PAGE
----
Spring Workshops

I enjoyed teaching this Spring and hope to continue these offerings in the Fall.  Check back soon!

Peer-feedback Workshop for Artists: March 24 at 11am 
InterUrban ArtHouse
Register here
For creatives out there looking to up the ante in 2018, join us for some objective, non-directorial feedback given peer-to-peer.  This structure called Fieldwork provides a safe space where you can learn what your audience sees, feels, and hears in response to your art.  

Artists are encouraged to bring works in progress that are ready to share for feedback.  Visual and performance works of all mediums, genres, and stages of development welcome.  The session will be facilitated by dance artist Ilana Silverstein.

Reset the Body & Mind with Guided Imagery: March 20 at 3pm l April 13 at 10am
Turning Point KC
To register, call 913-574-0900 at least 48 hours in advance
Through deep breathing and guided imagery, participants will become more aware of the whole body and let go of stress.  This workshop is open to all, caregivers included, who are looking to increase morale, improve sleeping, defuse anxiety and decrease pain.  Participants will learn calming visualization and gentle stretching techniques to use at home and in the workplace.  

Mindful Dance: May 2 at 2:30pm
Turning Point KC
To register, call 913-574-0900 at least 48 hours in advance
Be Mindful; Be Moving; Be Well. 
-R.L. Goldberg, MD, President, Medstar Medical Group 

Did you know that the benefits of dance extend beyond exercise and fun times at parties? Dancing improves our interpersonal skills, ignites our imagination, reminds us to breathe, builds community, and improves our knowledge of our bodies.  This class is open to anyone interested in expanding your meditation practice to include movement or being more mindful as you move through your day. No previous experience required.



Our Stories

Hi Jeffrey!  I just finished your book and felt so compelled to write and now I am on my couch, paralyzed, my fingernails hovering over the keyboard.  This resistance to write feels as strong as my desire to blow my heart wide open and spill words onto this screen.  I appreciate how you included these episodes in your book.  Very real.  Very present at this stage of my life.  Two moments will stay with me from the last few chapters.  They are affirming moments.  Connecting to something bigger, rising above the noise,  expressing our true selves and helping others do the same.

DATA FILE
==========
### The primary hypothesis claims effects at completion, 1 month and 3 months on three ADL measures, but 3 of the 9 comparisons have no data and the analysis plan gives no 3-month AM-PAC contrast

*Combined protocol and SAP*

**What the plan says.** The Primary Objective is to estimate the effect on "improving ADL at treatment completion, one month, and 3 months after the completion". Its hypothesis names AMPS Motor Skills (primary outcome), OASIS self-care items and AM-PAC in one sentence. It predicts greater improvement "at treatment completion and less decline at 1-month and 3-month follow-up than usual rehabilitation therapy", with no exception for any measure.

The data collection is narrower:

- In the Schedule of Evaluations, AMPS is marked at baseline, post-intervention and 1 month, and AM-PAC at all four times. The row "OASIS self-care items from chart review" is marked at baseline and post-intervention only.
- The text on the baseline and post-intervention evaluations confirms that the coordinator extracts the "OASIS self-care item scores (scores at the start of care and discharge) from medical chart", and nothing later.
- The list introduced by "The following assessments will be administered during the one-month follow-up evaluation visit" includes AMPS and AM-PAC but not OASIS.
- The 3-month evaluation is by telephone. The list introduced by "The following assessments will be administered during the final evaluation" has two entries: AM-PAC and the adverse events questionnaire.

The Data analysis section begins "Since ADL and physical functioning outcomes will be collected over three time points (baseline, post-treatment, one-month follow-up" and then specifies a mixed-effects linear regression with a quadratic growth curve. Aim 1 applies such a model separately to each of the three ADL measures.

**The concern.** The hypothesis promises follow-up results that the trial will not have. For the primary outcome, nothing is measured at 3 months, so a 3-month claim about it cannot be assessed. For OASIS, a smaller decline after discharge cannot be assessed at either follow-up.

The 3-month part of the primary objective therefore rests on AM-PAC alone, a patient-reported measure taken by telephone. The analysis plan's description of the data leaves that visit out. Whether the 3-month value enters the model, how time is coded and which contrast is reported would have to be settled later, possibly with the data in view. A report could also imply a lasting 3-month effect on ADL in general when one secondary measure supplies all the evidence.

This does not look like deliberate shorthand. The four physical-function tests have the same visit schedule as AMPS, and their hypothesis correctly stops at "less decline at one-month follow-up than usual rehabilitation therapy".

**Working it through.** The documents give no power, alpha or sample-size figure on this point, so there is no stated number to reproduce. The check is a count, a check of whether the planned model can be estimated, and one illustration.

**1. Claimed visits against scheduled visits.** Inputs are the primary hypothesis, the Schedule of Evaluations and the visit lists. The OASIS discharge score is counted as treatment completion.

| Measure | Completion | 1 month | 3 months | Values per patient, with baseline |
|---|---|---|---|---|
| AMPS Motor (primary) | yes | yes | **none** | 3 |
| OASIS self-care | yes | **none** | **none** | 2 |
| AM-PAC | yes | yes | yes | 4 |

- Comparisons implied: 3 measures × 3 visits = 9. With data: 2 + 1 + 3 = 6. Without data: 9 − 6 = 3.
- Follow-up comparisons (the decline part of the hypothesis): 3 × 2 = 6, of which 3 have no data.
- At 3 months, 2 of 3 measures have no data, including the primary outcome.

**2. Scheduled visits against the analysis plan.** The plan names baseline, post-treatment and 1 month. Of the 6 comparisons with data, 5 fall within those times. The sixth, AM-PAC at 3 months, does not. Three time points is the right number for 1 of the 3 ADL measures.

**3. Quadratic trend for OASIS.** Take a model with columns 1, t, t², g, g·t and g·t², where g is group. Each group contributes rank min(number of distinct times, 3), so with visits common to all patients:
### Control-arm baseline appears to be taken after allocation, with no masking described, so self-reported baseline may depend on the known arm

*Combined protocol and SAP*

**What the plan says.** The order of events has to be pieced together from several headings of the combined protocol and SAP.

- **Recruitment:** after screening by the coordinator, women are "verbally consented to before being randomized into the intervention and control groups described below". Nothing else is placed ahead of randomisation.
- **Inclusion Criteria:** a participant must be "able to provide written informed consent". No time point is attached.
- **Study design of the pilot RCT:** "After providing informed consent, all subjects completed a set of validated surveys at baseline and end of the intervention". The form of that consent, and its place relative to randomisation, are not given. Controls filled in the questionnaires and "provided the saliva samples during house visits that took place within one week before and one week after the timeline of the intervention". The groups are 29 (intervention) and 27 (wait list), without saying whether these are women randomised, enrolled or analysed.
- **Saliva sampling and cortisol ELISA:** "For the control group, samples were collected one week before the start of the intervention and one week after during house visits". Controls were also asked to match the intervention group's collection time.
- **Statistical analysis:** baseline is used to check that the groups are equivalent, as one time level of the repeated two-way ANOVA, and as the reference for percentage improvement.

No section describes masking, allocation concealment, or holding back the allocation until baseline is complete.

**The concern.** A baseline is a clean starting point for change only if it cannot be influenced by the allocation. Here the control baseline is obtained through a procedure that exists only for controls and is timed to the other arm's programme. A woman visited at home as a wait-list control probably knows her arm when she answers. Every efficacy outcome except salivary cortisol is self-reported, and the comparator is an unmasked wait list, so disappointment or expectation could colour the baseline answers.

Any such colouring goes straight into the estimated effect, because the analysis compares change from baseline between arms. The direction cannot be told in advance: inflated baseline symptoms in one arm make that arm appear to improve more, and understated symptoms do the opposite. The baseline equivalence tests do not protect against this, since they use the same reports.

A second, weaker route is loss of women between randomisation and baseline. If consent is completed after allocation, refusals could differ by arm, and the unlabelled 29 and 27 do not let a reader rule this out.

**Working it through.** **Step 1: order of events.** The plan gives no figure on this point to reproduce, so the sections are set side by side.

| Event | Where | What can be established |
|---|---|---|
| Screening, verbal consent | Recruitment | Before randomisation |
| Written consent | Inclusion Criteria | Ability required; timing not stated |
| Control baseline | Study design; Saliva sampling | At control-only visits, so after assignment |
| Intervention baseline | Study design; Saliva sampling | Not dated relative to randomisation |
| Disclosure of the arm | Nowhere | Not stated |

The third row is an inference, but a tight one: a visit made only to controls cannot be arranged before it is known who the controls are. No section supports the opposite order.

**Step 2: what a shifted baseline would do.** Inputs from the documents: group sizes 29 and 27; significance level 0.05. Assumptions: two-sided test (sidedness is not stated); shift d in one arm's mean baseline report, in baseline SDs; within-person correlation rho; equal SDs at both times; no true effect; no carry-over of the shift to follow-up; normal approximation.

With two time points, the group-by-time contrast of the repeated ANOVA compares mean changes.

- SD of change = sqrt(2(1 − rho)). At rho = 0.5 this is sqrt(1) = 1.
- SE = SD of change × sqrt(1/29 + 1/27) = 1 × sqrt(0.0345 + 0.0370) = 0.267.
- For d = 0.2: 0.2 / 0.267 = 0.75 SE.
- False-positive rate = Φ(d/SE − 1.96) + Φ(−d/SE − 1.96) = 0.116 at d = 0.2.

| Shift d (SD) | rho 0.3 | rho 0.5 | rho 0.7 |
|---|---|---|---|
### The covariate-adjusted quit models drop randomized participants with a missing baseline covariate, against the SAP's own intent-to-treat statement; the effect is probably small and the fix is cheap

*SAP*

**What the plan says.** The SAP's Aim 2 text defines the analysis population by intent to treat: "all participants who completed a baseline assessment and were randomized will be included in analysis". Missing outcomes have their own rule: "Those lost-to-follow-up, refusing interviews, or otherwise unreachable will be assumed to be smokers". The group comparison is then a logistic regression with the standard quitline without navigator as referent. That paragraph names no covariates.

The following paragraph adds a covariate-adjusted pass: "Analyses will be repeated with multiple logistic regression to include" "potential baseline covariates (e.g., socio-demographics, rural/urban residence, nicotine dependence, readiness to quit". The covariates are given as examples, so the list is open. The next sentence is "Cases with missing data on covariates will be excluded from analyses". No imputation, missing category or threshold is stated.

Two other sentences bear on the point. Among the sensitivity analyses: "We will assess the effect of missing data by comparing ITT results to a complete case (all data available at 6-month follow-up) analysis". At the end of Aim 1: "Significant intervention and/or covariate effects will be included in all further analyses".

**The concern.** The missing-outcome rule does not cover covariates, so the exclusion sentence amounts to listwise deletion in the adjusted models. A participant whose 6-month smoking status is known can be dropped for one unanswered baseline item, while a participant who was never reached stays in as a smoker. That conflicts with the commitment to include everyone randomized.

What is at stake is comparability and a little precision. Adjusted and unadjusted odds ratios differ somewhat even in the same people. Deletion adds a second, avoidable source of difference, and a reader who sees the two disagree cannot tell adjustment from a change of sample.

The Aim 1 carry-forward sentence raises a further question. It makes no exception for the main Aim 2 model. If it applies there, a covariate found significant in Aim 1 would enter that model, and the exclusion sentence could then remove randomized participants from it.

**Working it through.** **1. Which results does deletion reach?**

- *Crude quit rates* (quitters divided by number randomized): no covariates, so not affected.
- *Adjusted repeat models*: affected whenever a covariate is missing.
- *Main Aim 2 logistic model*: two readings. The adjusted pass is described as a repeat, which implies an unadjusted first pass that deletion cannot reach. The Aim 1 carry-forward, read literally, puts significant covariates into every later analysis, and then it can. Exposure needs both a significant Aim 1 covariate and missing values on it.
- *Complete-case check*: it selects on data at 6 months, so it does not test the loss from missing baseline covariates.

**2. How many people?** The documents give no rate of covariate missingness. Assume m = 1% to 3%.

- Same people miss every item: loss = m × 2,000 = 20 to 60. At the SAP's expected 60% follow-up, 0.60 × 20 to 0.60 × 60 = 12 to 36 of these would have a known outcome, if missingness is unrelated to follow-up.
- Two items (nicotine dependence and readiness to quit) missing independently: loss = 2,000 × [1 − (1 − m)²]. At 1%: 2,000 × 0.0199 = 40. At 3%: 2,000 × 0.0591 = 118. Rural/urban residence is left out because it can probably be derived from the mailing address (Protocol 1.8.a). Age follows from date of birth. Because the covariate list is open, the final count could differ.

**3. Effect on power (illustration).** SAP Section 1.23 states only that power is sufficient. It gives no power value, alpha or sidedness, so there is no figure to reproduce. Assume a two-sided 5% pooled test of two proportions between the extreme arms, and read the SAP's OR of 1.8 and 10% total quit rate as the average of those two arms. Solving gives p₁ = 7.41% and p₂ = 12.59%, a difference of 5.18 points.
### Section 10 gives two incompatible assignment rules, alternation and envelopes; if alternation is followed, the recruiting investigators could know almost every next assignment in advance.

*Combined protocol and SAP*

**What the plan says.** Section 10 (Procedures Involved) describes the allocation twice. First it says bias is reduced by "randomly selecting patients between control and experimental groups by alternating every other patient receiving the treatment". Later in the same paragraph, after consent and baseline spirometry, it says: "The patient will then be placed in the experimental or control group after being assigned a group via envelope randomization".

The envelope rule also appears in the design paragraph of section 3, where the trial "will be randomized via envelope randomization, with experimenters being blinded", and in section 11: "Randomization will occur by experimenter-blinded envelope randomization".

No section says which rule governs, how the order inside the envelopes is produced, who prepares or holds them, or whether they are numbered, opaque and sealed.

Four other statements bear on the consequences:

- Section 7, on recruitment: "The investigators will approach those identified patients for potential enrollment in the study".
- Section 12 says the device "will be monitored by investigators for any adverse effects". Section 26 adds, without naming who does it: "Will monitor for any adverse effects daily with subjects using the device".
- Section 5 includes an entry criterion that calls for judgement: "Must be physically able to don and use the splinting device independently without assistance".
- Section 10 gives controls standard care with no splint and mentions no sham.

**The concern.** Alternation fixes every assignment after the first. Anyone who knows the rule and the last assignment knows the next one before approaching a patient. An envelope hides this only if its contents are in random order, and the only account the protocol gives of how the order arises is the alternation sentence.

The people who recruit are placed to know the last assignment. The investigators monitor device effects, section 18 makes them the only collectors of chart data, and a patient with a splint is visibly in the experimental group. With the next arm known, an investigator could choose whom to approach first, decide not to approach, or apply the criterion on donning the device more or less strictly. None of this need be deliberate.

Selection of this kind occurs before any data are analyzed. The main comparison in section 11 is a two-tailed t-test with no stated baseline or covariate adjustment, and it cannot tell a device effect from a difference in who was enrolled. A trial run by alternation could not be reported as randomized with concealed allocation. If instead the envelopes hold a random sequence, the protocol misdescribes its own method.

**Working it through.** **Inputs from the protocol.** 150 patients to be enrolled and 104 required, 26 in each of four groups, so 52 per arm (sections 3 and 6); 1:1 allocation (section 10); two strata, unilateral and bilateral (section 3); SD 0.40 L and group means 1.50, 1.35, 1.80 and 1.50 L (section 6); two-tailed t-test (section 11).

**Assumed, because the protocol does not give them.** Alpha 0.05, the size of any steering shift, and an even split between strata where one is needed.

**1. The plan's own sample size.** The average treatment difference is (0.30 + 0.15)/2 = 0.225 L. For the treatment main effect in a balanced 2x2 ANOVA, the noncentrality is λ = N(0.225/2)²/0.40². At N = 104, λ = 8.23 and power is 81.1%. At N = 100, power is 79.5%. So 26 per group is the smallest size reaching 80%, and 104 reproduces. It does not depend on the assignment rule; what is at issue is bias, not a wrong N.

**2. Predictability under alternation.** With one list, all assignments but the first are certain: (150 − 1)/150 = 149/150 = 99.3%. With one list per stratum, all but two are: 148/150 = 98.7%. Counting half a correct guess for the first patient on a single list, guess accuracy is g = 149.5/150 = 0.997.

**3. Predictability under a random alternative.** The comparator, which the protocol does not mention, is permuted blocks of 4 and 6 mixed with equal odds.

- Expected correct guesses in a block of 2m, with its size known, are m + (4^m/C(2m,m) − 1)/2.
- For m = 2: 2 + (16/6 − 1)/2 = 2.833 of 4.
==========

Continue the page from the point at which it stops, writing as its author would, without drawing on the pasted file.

APRIL 21, 2016: We were all dancing.  “Jill said, ‘Can someone in Sound put on some Prince?’ The music came on and everyone started dancing”  (Tambor, p261).  Against all odds, despite all of the work we had to do, Leah and I too blasted Prince in Kelly King’s studio.  I am reacquainting with the joyful part of dance – the most important part!  I felt it at the end of our performance Friday night and then Sunday at Ecstatic Dance.  I love the nonverbal cosmic connection of dancing in a big group of people (even if that big group of people is miles away dancing at the very same moment – like Tia Nina and the cast of Transparent!  Or, like the global underscore.  

“One by one, each student got up onstage and told their story. … Acting and comedy were about saving lives.  My dad use to say, ‘Be useful.’ This was useful” (Tambor, 268).  This statement gives so much weight to the creative act.  Whether we are acting or dancing, we are not offering extra.  This work is essential.  This work offers many many physical benefits (SO IMPORTANT) while also nudging out potential as human beings (EQUALLY AS IMPORTANT).  My 94 year old grandfather is so stressed with managing daily life – bills, house, appointments, work (!!), etc.  I asked him when he could turn on some music and dance for a few minutes and he laughed it off.  What could be more important than play?  Connecting to your body?  Dropping into rhythms that shake you out of habits and bring you somewhere new?  Being somewhere new?  Asking questions about that place?  Learning more at age 94!  

I love collecting people’s daily rituals and loved learning yours.   Shout out to Nancy Morgan.  I heard your voice in my head and that pushed my fingers onto the keys.